THE name c is synonymous with the percussion instrument chenda to Keralites. A recipient of this year’s Padmasree honour, Mattannoor created a new identity for the chenda, a little known instrument outside Kerala.
Instead of sticking to conventional schools, Mattannoor created a rhythmic world of his own with his unparalleled control over the instrument. Mattannoor's unorthodox style popularised little known art forms like the Thayambaka, the melam and other forms rooted in typical Kerala percussion culture. Mattannoor’s first revolutionary performance in the conventional percussion ensemble of Kerala was the staging of the Sruthi Panchari Melam which used two sticks, instead of the conventional one stick and left palm.
“With my experience with stalwarts like Patturath Sankara Marar, Karekkatt Eachara Marar and Achutha Marar, I could recognise the rhythm of the Panchari Melam,” Mattannoor said in a chat with Express. “But I was not at all satisfied with the tonal contribution of the kurumkuzhal in the Panchari Melam. So I decided to redesign the Panchari Melam with a kurumkuzhal of the same size and tone. “ Mattannoor recalls the rejuvenating beats which emanated from the Panchari Melam when combined with the uniformly tuned kurumkuzhal, kombu and valamthala (drums providing the basic rhythm). “When I presented the melodious Panchari Melam, it created an open dais for healthy debate. Mattannoor recalls the series of articles which appeared in the Samakalika Malayalam weekly on the subject. “Though the connoisseurs from orthodox streams opposed my move, I still believe that my experiment was a success,” Mattannoor claims.
Then came the entry of the duo - Sreekanth and Sreeraj - sons of Mattannoor. The performance of the three-member group at the thunderous Thruthayambaka (triple thayambaka) presented unforgettable moments for spectators on the temple premises. With regard to the thayambaka, Mattannoor specifies the need for adopting the good elements from both schools - the Malamakkavu and the Palakkadan. “A purist approach is not practical,” he observes. He proved this by moulding a new style mixing his own inimitable style with the attractive elements of both. Mattannoor never missed a chance to explore the possibilities of this divine percussion instrument, whether by means of a fusion with Sivamani’s beats or as an accompaniment to the character Kunjunni in Mohanlal’s Vanaprastham.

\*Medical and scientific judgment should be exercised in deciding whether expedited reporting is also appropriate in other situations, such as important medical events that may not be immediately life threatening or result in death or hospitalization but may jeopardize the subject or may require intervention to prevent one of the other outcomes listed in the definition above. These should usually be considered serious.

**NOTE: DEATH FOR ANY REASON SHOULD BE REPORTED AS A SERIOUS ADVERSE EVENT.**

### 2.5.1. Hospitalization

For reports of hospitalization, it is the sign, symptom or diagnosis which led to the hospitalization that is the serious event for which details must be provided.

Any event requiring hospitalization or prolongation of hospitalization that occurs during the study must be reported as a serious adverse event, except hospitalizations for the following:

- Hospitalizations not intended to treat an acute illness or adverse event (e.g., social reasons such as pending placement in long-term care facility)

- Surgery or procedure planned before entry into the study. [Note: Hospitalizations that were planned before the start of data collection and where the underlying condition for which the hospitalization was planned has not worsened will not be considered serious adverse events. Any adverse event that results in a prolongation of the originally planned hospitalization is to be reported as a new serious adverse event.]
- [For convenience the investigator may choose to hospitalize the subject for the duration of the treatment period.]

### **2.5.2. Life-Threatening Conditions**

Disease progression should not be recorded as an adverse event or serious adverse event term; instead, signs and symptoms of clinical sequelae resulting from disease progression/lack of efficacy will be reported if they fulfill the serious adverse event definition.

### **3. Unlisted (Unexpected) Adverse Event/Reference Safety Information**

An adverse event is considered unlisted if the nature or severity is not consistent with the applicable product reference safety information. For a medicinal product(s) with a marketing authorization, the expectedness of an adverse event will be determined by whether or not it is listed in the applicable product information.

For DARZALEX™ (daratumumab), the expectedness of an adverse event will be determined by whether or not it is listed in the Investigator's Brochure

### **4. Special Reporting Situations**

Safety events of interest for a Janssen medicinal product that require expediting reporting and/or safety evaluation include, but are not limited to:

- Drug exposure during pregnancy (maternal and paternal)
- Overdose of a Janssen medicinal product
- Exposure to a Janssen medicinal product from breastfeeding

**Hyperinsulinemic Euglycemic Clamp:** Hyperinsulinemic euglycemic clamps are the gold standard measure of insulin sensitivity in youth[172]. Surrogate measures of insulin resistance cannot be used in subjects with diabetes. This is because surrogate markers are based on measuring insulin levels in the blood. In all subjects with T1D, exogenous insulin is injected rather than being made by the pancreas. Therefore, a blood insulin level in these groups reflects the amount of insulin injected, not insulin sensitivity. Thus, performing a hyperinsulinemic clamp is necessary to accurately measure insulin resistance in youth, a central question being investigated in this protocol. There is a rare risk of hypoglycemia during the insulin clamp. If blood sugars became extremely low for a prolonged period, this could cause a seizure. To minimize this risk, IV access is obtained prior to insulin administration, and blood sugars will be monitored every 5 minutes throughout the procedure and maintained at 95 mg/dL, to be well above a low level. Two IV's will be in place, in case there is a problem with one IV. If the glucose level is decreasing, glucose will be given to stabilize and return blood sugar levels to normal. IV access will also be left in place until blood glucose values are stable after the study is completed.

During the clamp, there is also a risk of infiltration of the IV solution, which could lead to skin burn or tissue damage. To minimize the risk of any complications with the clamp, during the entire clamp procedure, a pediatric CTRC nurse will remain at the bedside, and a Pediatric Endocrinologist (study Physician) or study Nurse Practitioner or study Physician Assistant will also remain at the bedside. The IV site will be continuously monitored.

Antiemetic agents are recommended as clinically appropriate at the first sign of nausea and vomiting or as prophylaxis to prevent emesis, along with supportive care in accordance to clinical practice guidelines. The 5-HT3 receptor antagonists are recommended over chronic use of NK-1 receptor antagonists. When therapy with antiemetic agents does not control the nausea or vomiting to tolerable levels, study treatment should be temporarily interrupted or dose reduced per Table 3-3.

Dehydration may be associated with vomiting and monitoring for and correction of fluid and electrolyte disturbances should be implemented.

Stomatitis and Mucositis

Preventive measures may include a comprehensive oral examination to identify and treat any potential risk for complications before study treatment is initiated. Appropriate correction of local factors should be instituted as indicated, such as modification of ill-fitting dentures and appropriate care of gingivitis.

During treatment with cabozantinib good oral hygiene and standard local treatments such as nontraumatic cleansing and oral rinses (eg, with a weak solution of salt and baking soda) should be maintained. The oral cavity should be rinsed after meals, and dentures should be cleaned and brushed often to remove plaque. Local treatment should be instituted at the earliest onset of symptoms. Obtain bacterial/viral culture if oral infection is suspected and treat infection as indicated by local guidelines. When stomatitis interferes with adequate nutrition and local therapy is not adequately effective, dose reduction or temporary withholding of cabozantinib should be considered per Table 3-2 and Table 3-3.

Though he was busy with these experiments Mattannoor was always an inevitable part of any temple festival in Kerala. He was also involved in welfare work for thousands of traditional percussionists who lead a pitiable life offstage. “When we started the formal functioning of the Vadhyamithra, the brain child of the late Thamaramkulangara P Vinayakumar, Sankarettan wholeheartedly supported the move, which aimed at helping the poorer section of the melam artists,” said Puliyanoor Dileepan Namboothiripadu, president of Vadhyamithra.